11 October 2015
Week 7: Blog post
“The Map and the Territory”: The Question of Rationale in Digital Humanities
“[I]nvention is always born of dissention.”
– Lyotard, The Postmodern Condition: A Report On Knowledge (xxv)
Reading Brand’s account of the inception, history, and development of the Media Lab at M.I.T. was both intriguing and, yet at times, a bit disconcerting. Published in the same year as Selfe’s essay on the “Rhetoric of Technopower” (1988), Brand offers an inside look into the daily activities and practices at the Media Lab. While, reading this over thirty years later, admittedly some of the material seemed anachronistic and archaic, I was also struck by how prescient and novel the research and experimentation was given its time and especially considering their technological limitations (e.g. HDTV, “conversational desktop” [read: ‘Siri’?], etc.). The most impressive realization I had was that the people involved in this ambitious endeavor were contemporaneously designing and developing the tools they needed in the process of experimentation, which, when you stop and think about it, is remarkable. As Brand claims, “The most ethical of all tools are tools of adaptiveness, tools that make tools, tools that remake themselves” (264).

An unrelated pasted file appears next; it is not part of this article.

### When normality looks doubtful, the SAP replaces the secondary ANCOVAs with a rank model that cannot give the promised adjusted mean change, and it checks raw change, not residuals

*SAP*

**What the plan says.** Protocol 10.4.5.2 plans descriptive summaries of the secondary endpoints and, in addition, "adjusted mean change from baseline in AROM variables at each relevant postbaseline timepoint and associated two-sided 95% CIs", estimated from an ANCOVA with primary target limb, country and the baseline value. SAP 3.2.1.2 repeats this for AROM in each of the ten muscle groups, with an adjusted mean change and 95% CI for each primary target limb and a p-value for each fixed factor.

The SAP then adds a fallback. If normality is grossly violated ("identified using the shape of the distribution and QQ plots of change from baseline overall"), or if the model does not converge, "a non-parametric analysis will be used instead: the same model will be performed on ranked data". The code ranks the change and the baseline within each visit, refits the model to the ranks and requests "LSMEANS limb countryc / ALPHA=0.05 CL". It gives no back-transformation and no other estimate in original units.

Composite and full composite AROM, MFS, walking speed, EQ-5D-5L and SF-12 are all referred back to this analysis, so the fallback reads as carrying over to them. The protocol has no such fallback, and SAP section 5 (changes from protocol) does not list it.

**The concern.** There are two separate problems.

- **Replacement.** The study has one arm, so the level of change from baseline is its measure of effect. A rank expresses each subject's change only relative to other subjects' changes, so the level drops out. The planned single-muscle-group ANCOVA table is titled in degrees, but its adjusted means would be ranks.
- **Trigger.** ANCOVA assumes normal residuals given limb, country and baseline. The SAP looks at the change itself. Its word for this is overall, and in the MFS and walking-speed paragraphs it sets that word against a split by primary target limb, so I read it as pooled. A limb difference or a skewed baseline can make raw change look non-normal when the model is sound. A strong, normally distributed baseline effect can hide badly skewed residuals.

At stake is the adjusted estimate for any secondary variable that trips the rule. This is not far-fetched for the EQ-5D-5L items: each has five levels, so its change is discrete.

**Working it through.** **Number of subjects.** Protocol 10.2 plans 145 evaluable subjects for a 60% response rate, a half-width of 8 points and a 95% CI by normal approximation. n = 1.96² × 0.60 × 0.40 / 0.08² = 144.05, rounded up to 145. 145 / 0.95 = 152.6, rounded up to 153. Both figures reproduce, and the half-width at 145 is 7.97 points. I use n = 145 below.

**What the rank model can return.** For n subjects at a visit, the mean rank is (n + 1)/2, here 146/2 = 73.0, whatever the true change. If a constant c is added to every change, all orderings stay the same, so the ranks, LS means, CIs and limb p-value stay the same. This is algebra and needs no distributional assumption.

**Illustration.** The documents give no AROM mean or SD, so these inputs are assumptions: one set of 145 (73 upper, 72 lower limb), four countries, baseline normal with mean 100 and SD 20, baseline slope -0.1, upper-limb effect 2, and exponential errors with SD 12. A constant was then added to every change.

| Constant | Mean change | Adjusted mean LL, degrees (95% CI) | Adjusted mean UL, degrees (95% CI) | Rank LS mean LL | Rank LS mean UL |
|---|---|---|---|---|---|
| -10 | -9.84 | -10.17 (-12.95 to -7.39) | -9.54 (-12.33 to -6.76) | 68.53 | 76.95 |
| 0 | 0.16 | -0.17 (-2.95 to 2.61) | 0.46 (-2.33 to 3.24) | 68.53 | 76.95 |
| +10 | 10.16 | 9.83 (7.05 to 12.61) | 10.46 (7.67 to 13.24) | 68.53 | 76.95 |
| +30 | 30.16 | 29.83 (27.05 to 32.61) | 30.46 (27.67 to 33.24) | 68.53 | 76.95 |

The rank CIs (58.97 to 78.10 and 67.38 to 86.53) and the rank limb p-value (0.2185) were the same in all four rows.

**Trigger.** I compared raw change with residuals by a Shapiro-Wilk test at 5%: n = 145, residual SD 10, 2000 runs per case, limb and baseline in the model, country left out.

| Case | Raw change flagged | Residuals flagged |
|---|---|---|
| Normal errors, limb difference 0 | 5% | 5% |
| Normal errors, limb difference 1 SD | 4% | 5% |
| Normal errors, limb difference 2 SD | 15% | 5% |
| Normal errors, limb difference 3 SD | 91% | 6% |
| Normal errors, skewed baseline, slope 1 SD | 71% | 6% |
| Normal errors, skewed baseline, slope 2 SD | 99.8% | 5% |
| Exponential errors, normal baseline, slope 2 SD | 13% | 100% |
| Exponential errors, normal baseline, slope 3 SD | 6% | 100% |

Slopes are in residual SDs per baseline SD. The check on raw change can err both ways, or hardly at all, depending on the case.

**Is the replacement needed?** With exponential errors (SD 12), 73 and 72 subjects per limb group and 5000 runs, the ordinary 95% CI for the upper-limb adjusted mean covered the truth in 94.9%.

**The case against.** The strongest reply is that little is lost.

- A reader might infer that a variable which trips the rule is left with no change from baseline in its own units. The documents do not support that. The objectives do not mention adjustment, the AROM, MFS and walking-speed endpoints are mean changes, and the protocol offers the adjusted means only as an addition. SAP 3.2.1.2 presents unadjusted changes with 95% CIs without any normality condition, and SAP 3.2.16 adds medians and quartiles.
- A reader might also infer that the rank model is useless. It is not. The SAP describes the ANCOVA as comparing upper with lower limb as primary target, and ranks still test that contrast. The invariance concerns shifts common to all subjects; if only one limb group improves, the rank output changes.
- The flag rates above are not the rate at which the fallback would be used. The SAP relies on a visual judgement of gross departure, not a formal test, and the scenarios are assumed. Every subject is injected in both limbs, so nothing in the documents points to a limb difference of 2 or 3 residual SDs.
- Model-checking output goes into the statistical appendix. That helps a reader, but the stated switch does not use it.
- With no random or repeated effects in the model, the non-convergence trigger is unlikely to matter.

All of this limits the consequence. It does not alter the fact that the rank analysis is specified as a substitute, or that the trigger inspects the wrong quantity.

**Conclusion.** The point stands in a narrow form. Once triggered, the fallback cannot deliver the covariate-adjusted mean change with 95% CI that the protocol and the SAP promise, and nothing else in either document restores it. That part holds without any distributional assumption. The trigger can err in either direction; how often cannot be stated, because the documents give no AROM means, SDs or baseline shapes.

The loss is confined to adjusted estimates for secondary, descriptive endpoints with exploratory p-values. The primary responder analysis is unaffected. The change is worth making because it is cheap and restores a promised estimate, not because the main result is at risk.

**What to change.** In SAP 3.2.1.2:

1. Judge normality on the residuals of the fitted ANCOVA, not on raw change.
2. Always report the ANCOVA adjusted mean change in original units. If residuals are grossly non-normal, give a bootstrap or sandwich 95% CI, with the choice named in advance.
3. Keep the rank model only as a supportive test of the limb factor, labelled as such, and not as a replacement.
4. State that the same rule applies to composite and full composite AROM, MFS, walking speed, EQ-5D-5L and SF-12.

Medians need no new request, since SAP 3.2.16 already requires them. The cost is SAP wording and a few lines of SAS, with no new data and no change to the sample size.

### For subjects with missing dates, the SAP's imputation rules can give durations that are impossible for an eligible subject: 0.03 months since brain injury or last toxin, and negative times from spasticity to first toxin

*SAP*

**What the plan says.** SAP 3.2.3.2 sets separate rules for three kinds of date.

Speaking of ethics: throughout Brand’s narrative I found myself continually questioning the underlying motives of and impetus behind the Media Lab. To wit: For whose interests does the lab operate and function? For consumers or investors/corporate sponsors? (or, perhaps both?)
Another thought that occurred to me based on the title itself was: if, as Brand suggests, we could/can build (“invent”) our future? Why this one? What does the world reality that we’ve created say about us? (i.e. does it reflect humanistic, or corporate/capitalistic, values? This, in turn, made me think of Lyotard’s discussion of technology, power, and knowledge. It seems to me that Brand’s depiction of the Media Lab resembles Lyotard’s description of a postmodern metanarrative. In terms of The Media Lab, I suggest the importance of maintaining, as Lyotard put it: “an incredulity toward metanarratives” (xxiv). In other words, it is useful to resist the temptation to take Brand’s narrative prima facie. An undercurrent of a political economy runs throughout his book, which reveals an infrastructural power struggle between all involved parties: investors, scientists, and administration alike. Thus, once again, the question/problem of access (both to knowledge and resources) resurfaces. As Lyotard observes, “In the computer age, the question of knowledge is now more than ever a question of government” (9). Closing thought: are we moving toward a technocratic form of political governance?
Brand, Stewart. The Media Lab: Inventing the Future at M.I.T. New York: Penguin, 1988. Print.
Lyotard, Jean-François. The Postmodern Condition: A Report on Knowledge. Trans. Geoff Bennington and Brian Massumi. Minneapolis, MN: U of Minnesota P, 1984. Print.
 Shamelessly borrowed from the title of Michel Houellebecq’s novel (New York: Vintage International, 2012)